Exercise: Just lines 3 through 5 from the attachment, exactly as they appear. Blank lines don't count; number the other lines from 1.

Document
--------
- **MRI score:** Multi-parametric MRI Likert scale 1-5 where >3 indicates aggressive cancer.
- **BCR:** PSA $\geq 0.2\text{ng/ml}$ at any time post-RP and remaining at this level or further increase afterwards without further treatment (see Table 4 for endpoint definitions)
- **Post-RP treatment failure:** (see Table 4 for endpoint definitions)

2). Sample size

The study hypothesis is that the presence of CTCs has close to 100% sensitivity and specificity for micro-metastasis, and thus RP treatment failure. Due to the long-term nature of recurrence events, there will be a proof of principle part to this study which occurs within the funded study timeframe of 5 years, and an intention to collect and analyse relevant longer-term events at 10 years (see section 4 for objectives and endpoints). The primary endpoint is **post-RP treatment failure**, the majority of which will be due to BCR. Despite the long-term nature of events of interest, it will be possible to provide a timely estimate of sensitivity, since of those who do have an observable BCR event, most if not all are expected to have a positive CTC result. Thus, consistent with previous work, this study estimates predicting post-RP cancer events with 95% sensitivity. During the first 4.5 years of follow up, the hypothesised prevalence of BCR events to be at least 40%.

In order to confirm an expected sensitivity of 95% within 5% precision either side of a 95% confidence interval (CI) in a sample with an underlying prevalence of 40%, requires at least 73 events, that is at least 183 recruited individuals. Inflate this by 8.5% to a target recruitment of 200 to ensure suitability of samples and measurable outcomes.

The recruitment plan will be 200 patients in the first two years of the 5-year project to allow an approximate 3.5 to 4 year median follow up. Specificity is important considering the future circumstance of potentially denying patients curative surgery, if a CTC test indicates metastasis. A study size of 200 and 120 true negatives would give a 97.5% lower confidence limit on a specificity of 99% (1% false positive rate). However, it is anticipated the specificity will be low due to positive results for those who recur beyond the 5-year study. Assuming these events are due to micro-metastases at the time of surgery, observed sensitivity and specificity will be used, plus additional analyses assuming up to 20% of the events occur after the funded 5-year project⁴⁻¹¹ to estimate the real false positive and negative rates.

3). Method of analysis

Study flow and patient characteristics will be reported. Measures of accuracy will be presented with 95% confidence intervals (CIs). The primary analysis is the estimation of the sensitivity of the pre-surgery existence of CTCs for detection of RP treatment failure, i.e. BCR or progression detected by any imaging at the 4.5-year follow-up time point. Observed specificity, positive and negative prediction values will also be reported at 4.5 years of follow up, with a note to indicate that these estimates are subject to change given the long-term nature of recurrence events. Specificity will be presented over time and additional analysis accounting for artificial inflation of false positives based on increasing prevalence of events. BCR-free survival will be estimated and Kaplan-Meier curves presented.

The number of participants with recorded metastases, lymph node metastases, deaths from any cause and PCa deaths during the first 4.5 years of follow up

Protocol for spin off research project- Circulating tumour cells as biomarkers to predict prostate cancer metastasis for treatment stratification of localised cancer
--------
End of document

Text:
- **Post-RP treatment failure:** (see Table 4 for endpoint definitions)

2). Sample size

The study hypothesis is that the presence of CTCs has close to 100% sensitivity and specificity for micro-metastasis, and thus RP treatment failure. Due to the long-term nature of recurrence events, there will be a proof of principle part to this study which occurs within the funded study timeframe of 5 years, and an intention to collect and analyse relevant longer-term events at 10 years (see section 4 for objectives and endpoints). The primary endpoint is **post-RP treatment failure**, the majority of which will be due to BCR. Despite the long-term nature of events of interest, it will be possible to provide a timely estimate of sensitivity, since of those who do have an observable BCR event, most if not all are expected to have a positive CTC result. Thus, consistent with previous work, this study estimates predicting post-RP cancer events with 95% sensitivity. During the first 4.5 years of follow up, the hypothesised prevalence of BCR events to be at least 40%.